At a Social Media workshop that I recently conducted, a participant approached me during the tea break. We started to discuss about case studies that I had taught. She then broached a question that stumped me for a second. She asked, “Would it be OK if I interned at your Social Media firm.” And she hastened to add, “By the way, you don’t have to pay me”.
If this question had come from a college student, I would not have blinked an eyelid. This was from a person who was branch head of a large Advertising agency. She currently holds a senior position at a major English Newspaper. A person with decades of work experience.
She said that she was very well versed with traditional media but was very new in the digital space and was determined to learn the ropes.
Her attitude impressed me. Most people with her seniority and years of experience (including me) would cringe at the thought of asking for an unpaid internship in another form. She didn’t let her ego come in the way of learning and for that alone, she deserves credit.
It reminded me of Richard Branson’s words in his book, ‘Screw it…Let’s Do it’. He says…
“If you don’t have the right experience to reach your goal, look for another way in. If you want to fly, get down to the airfield and make tea. Keep your eyes open. Look and learn. You don’t have to go to art school to be a fashion designer. Join a fashion company and push a broom. Work your way up”
This is a powerful lesson that we should all learn from the lady. Learning is important. Ego isn’t.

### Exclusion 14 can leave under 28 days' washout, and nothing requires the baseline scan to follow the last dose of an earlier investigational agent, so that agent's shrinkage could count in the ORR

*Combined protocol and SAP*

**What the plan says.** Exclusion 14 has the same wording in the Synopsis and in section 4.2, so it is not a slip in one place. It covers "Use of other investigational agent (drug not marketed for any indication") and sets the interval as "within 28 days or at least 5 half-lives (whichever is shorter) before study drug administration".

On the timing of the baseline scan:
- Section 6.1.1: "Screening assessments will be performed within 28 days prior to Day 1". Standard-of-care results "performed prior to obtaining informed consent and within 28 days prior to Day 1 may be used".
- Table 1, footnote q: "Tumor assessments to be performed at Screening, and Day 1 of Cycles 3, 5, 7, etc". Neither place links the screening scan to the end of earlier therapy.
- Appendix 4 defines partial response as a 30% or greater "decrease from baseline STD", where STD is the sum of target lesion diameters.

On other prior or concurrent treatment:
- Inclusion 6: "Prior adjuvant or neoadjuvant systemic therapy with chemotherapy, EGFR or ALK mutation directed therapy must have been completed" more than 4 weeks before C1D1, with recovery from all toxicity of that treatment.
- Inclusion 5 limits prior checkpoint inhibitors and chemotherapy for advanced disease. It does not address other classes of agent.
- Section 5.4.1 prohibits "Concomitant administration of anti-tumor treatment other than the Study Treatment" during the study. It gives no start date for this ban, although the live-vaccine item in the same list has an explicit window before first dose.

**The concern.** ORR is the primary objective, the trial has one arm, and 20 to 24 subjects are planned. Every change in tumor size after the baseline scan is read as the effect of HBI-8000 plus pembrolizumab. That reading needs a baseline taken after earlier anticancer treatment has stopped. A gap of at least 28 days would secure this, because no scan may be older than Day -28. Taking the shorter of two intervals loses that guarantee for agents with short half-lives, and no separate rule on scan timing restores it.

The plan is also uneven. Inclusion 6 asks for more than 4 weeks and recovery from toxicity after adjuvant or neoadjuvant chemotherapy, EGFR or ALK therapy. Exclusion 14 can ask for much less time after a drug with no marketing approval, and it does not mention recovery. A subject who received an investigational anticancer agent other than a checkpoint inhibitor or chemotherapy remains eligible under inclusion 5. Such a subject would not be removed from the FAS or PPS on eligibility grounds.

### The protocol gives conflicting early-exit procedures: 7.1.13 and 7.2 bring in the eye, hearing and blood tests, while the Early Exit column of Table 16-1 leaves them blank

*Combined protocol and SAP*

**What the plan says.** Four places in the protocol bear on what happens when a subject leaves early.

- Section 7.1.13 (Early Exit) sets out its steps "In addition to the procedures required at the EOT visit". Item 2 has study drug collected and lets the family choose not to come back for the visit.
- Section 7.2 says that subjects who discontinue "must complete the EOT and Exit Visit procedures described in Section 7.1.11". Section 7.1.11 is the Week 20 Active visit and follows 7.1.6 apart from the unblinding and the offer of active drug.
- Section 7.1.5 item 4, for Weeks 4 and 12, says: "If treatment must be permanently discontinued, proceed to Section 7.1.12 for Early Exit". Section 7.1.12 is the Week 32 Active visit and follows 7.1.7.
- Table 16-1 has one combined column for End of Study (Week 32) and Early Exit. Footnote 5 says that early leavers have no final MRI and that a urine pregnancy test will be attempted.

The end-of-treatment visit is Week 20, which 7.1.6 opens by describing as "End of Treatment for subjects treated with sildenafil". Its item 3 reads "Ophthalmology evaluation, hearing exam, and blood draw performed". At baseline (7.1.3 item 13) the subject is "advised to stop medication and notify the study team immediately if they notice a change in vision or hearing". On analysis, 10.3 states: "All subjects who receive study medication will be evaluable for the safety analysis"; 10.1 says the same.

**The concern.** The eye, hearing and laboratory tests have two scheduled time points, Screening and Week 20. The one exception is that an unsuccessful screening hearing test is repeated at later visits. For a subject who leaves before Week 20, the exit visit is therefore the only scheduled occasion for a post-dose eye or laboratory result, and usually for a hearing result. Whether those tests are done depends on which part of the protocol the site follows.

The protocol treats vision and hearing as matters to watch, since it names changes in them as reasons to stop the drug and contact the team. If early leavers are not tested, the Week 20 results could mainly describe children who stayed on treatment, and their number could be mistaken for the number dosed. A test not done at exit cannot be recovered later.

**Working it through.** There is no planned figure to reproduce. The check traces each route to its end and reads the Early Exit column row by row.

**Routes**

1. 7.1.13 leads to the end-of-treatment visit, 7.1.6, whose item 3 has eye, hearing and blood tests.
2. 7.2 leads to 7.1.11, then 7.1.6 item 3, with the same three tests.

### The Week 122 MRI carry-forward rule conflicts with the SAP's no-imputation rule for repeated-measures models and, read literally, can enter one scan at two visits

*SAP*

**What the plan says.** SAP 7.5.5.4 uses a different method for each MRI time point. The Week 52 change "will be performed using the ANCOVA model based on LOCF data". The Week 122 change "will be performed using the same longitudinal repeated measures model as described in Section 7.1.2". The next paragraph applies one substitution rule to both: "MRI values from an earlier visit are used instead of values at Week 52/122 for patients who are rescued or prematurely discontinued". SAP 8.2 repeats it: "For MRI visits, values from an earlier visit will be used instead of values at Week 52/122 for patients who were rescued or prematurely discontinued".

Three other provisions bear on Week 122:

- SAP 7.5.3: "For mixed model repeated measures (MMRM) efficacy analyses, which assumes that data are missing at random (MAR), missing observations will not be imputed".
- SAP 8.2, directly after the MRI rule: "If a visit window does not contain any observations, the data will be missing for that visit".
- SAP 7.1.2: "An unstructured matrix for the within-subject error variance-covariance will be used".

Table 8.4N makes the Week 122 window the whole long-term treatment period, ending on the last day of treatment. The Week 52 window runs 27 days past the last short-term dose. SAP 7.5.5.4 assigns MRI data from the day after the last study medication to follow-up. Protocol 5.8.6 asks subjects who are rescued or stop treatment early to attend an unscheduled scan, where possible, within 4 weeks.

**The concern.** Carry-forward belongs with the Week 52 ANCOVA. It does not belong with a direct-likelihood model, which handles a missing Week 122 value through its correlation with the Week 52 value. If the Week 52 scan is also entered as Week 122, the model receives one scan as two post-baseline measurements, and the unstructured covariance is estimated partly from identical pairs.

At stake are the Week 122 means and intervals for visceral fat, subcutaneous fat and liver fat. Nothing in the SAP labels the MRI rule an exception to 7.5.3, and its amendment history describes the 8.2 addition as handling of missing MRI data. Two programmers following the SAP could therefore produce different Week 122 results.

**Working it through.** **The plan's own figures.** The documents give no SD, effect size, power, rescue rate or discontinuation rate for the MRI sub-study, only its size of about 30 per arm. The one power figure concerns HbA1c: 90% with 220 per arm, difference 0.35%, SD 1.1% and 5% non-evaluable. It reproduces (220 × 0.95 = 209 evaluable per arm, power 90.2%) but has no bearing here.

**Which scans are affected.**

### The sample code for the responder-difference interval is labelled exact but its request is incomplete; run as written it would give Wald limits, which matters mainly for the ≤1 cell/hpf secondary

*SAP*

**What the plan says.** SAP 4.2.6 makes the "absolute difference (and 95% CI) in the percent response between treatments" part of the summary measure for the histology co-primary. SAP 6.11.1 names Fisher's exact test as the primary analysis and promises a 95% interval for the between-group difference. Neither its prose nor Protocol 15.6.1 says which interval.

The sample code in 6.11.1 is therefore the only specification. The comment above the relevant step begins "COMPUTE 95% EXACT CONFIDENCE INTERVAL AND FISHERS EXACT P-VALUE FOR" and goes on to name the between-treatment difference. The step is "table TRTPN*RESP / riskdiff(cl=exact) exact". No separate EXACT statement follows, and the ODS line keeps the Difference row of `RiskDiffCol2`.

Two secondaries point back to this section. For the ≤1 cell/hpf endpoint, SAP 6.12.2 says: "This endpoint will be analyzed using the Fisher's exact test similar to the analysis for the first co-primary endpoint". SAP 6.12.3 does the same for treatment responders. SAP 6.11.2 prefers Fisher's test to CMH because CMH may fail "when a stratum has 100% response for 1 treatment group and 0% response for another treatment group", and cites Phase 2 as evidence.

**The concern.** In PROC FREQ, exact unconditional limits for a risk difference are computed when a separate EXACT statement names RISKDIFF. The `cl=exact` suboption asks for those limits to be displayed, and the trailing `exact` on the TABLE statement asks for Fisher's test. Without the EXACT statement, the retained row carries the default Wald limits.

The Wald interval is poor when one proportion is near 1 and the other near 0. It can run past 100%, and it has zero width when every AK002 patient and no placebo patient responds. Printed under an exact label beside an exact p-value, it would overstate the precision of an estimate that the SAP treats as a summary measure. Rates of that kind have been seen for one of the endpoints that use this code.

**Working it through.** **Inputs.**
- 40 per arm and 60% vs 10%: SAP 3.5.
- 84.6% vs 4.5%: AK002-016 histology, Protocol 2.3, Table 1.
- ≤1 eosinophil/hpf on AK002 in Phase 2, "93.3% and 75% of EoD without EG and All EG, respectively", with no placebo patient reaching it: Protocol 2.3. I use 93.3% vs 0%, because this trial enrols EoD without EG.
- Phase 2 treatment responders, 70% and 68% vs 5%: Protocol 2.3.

Yup, I did say yes to her and look forward to working together.
(Photo credit Peggy Art)
I don’t recall ever reading a book about Swami Vivekananda. Nor have I learned any of his teachings. The closest I have been to ‘him’ is to visit the Ramakrishna Math in Calcutta but that was as a tourist. So, its a bit of surprise that I now spend considerable time on YouTube listening to his talks and reading about his teachings.
So, why this transformation?
On March 27th, I’ve been invited by MGR University to give a keynote speech at a literary fest to commemorate the 150th birth anniversary of Swami Vivekananda. The Principal had such high opinion about me. She wanted me to give a motivational talk to the students. I had two choices when I received the call. To turn down the invitation citing my lack of knowledge on Swami’s teachings. Or take it up as a challenge, go beyond my comfort zone, and learn about the subject. I loved the idea of the challenge and said ‘YES’. I’m glad I did.
The scene now shifts to the airport.
The last two months has been heavy on speaking engagements. I’ve been traveling around the country speaking at corporates and conferences. I have been wanting to improve my repertoire and learn engaging stories to illustrate my points.
I decided to marry travel with reading. Here’s what I did.
Whenever I’m at an Airport, I pick up a book from the bookstore. The criteria for my book selection is that it has to be small and thin. Max around 100 pages. My goal is to finish the book before the plane lands at the destination. This habit has done wonders to my book reading habit…and my speaking skills! I always aim to include what I learned from the book into my next speech. Its worked out wonderfully. Now I look forward to more speaking opportunities for I know it also pulls up my reading.